Ramadan is one of the most significant periods in Muslim culture. It lasts one month and is accompanied by fasting and prayers. This period affects the lives of both local residents and expats – the opening hours of shopping and entertainment venues, as well as government agencies are reduced, and certain restrictions on eating and drinking in public places are being introduced.
According to popular belief, Ramadan is a period of sharp declines in property sales. But as stated by Lukman Hajje, the commercial director of Propertyfinder Group, the volume of online searches for housing during this period suggests the opposite, as during this period a majority of travel agencies offer significant discounts on visiting the country.
Next, we will look at special aspects of Ramadan in the UAE and its impact on local real estate sales.
Ramadan is the ninth month of the Muslim lunar calendar during of which believers are required to fast. During this period, Muslims should refrain from eating and drinking, smoking and intimacy during the daytime. After sunset, the fast is interrupted and starts again at dawn.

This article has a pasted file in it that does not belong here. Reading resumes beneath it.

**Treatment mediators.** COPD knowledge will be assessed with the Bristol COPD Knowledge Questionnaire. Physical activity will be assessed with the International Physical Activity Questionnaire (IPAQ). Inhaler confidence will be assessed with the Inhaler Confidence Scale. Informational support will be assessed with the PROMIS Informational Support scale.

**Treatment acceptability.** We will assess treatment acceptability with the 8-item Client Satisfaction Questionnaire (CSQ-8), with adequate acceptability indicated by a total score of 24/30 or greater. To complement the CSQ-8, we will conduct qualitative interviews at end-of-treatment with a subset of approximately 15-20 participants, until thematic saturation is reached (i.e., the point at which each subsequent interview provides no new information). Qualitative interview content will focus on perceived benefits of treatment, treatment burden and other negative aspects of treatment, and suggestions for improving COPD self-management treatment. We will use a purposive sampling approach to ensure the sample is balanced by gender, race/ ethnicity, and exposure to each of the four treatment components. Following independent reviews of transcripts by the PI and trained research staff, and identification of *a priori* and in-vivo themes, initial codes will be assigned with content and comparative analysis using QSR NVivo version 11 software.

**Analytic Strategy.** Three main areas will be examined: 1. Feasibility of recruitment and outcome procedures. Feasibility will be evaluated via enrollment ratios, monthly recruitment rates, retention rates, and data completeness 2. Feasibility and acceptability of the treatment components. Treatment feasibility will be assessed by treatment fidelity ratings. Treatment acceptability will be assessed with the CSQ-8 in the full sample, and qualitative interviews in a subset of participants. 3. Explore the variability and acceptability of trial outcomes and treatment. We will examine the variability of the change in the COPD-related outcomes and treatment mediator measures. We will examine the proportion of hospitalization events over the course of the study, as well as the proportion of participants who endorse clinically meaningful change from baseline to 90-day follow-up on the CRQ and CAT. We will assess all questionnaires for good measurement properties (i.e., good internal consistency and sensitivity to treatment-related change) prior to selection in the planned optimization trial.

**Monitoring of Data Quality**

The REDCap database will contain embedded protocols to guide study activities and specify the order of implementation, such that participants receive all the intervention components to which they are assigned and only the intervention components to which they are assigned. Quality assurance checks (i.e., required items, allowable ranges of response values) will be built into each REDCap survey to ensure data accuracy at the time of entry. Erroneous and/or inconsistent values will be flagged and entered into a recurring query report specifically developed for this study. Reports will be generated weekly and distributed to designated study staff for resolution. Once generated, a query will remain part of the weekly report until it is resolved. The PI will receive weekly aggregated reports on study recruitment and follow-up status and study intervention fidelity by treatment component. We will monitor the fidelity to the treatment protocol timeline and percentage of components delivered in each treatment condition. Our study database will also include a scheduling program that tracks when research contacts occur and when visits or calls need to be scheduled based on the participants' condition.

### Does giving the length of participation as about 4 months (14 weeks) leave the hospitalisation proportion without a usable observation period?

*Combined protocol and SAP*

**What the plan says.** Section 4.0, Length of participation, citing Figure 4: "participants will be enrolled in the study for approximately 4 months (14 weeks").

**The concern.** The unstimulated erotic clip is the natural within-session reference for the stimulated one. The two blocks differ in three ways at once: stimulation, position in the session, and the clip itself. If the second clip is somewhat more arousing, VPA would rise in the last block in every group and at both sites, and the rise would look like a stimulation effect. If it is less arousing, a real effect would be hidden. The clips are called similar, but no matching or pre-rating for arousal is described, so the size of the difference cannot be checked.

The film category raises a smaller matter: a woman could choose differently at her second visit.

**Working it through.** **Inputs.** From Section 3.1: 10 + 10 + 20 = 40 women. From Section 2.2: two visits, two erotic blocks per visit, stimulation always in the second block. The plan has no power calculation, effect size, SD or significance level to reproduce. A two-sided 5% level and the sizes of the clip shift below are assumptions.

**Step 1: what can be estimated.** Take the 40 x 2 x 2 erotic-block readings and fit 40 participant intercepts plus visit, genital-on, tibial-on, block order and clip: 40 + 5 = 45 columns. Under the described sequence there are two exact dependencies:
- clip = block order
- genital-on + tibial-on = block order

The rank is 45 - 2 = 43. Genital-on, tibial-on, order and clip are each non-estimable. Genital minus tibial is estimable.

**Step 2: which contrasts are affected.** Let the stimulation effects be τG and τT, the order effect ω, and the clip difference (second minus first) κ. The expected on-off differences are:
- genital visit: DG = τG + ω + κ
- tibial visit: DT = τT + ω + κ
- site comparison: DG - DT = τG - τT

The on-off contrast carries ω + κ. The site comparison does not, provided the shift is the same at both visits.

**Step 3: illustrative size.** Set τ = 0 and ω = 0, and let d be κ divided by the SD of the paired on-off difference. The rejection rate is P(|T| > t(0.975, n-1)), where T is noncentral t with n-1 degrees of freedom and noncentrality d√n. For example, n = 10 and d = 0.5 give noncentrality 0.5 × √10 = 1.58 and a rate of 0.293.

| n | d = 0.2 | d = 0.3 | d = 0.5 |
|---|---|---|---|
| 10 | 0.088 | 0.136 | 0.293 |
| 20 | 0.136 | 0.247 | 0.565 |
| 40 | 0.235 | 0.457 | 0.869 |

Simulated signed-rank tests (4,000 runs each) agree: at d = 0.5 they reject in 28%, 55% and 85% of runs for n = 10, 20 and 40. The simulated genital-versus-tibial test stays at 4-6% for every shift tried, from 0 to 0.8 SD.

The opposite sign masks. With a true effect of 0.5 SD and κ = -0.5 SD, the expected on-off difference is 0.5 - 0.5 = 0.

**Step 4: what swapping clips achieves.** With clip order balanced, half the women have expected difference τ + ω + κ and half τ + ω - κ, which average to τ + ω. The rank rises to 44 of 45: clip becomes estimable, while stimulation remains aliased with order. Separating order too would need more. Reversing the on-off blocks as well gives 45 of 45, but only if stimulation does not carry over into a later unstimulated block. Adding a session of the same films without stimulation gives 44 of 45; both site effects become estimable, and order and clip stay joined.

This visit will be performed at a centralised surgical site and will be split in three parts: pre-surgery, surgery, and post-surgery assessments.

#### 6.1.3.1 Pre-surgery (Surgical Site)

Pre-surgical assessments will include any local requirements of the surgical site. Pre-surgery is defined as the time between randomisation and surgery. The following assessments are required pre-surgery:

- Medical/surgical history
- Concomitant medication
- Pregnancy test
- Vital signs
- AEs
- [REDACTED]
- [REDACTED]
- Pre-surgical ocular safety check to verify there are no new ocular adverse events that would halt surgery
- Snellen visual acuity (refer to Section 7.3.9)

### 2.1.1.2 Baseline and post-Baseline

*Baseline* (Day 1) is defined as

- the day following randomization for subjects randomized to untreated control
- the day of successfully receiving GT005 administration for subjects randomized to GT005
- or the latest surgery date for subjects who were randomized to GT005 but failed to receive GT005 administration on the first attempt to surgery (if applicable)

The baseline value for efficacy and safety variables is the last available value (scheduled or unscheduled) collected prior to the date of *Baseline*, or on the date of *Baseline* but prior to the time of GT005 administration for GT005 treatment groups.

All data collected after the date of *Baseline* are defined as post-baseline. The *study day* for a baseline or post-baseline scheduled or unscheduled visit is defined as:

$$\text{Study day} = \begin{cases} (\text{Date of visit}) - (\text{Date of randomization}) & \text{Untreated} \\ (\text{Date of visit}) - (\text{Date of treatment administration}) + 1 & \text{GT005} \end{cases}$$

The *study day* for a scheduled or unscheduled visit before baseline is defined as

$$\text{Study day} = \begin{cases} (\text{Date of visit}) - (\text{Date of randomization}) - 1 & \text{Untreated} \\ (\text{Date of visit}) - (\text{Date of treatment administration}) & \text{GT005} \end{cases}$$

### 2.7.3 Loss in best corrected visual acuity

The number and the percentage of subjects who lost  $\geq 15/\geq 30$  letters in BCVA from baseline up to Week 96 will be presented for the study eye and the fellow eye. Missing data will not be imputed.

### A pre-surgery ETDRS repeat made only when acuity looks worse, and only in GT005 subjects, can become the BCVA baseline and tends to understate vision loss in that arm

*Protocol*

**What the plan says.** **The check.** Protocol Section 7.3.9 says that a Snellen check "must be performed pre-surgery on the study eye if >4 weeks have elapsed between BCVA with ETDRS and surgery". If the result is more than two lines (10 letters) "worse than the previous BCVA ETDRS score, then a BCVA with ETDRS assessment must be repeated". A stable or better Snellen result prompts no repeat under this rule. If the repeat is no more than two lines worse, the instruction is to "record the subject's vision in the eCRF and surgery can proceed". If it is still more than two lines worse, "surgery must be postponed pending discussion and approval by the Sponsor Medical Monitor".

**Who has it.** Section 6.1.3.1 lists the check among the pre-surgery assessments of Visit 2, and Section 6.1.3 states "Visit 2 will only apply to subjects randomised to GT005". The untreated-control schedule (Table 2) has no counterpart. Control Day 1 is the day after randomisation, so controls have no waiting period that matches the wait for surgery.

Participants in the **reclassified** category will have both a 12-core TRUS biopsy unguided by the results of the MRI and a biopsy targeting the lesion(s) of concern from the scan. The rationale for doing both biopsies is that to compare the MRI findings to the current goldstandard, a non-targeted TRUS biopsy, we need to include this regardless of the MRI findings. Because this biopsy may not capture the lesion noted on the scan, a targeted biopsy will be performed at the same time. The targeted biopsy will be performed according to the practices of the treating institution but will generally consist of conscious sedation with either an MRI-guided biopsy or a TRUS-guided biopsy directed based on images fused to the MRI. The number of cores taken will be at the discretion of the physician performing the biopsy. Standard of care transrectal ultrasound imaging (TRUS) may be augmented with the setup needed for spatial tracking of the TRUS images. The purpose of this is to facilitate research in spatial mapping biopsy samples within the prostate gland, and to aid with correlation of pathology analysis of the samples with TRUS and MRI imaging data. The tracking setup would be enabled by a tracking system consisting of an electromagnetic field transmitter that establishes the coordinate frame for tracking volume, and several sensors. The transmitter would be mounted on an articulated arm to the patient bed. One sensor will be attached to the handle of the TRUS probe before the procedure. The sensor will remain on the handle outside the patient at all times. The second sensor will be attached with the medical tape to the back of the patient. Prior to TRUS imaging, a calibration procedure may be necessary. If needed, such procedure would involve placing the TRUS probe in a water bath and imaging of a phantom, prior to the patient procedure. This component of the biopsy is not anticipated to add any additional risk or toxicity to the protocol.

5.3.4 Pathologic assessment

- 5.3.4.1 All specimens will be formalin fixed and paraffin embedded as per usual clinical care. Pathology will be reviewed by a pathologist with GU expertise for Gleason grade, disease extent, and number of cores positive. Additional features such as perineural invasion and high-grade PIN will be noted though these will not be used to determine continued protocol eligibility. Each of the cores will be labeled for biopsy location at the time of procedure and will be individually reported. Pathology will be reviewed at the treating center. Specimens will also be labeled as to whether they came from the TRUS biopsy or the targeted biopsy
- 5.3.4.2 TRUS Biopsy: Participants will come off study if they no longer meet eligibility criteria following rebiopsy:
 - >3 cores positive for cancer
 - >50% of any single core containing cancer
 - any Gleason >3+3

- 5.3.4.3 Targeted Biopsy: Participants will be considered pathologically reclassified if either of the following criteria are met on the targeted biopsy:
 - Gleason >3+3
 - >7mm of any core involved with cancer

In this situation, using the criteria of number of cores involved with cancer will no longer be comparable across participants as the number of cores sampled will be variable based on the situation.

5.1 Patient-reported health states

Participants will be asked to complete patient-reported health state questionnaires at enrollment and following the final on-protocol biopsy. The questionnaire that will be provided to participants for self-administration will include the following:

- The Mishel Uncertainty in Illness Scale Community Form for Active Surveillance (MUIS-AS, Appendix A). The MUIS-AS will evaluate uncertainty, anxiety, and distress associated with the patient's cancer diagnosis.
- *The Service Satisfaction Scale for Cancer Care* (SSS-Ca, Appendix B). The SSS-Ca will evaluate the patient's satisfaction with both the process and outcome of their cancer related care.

During the last 10 days of Ramadan, believers pray most earnestly. Many Muslims want to follow the example of the Prophet Muhammad and retire to the mosque for all 10 days.
The duration of Ramadan is 29-30 days. Its beginning and end are determined according to the Islamic lunar calendar, which does not coincide with the Gregorian one. Every year, the day of the beginning of the holy month is shifted by 11 days. The exact date must be confirmed by the moonsighting committee.
In 2021, the month of Ramadan in the UAE begins after sunset on April 12, the first day of fasting falls on April 13 and ends on May 12 or May 13, the precise date will still be announced by the moonsighting committee.
It is believed that it was during this period that the Prophet Mohammed began to comprehend Islam. Tourists and expats who are the UAE residents are responsible for ensuring that believers are able to fast. Foreigners do not have to adhere to all Ramadan requirements, but they must show respect for local traditions.
According to the article 331 paragraph A of the UAE Criminal Code, public consumption of food, drinks, smoking or other actions that violate the fast of Ramadan are punishable by a fine of up to AED 2000 (USD 545) or arrest for up to 30 days. Balconies and cars in the parking lot are equated to public places as well. Chewing gum and listening to music loudly in public is also considered unacceptable.